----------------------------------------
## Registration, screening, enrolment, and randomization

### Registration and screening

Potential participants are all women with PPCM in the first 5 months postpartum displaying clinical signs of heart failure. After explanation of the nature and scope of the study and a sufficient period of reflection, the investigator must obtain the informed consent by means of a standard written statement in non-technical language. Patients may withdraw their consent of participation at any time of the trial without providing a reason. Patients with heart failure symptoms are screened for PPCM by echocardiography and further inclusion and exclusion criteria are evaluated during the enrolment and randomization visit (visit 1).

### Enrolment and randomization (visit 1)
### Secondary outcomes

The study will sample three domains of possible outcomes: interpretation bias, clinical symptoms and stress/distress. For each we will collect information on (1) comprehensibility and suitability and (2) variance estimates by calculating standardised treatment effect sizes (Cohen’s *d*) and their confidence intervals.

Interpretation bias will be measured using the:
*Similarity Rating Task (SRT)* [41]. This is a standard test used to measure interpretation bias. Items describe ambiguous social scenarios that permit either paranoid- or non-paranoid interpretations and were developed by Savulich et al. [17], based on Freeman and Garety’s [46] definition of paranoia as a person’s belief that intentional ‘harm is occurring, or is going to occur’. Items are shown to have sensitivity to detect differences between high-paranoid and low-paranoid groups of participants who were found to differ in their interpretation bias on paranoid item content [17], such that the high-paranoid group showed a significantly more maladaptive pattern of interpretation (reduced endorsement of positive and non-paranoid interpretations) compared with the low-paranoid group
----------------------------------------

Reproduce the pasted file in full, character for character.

## Registration, screening, enrolment, and randomization

### Registration and screening

Potential participants are all women with PPCM in the first 5 months postpartum displaying clinical signs of heart failure. After explanation of the nature and scope of the study and a sufficient period of reflection, the investigator must obtain the informed consent by means of a standard written statement in non-technical language. Patients may withdraw their consent of participation at any time of the trial without providing a reason. Patients with heart failure symptoms are screened for PPCM by echocardiography and further inclusion and exclusion criteria are evaluated during the enrolment and randomization visit (visit 1).

### Enrolment and randomization (visit 1)
### Secondary outcomes

The study will sample three domains of possible outcomes: interpretation bias, clinical symptoms and stress/distress. For each we will collect information on (1) comprehensibility and suitability and (2) variance estimates by calculating standardised treatment effect sizes (Cohen’s *d*) and their confidence intervals.

Interpretation bias will be measured using the:
*Similarity Rating Task (SRT)* [41]. This is a standard test used to measure interpretation bias. Items describe ambiguous social scenarios that permit either paranoid- or non-paranoid interpretations and were developed by Savulich et al. [17], based on Freeman and Garety’s [46] definition of paranoia as a person’s belief that intentional ‘harm is occurring, or is going to occur’. Items are shown to have sensitivity to detect differences between high-paranoid and low-paranoid groups of participants who were found to differ in their interpretation bias on paranoid item content [17], such that the high-paranoid group showed a significantly more maladaptive pattern of interpretation (reduced endorsement of positive and non-paranoid interpretations) compared with the low-paranoid group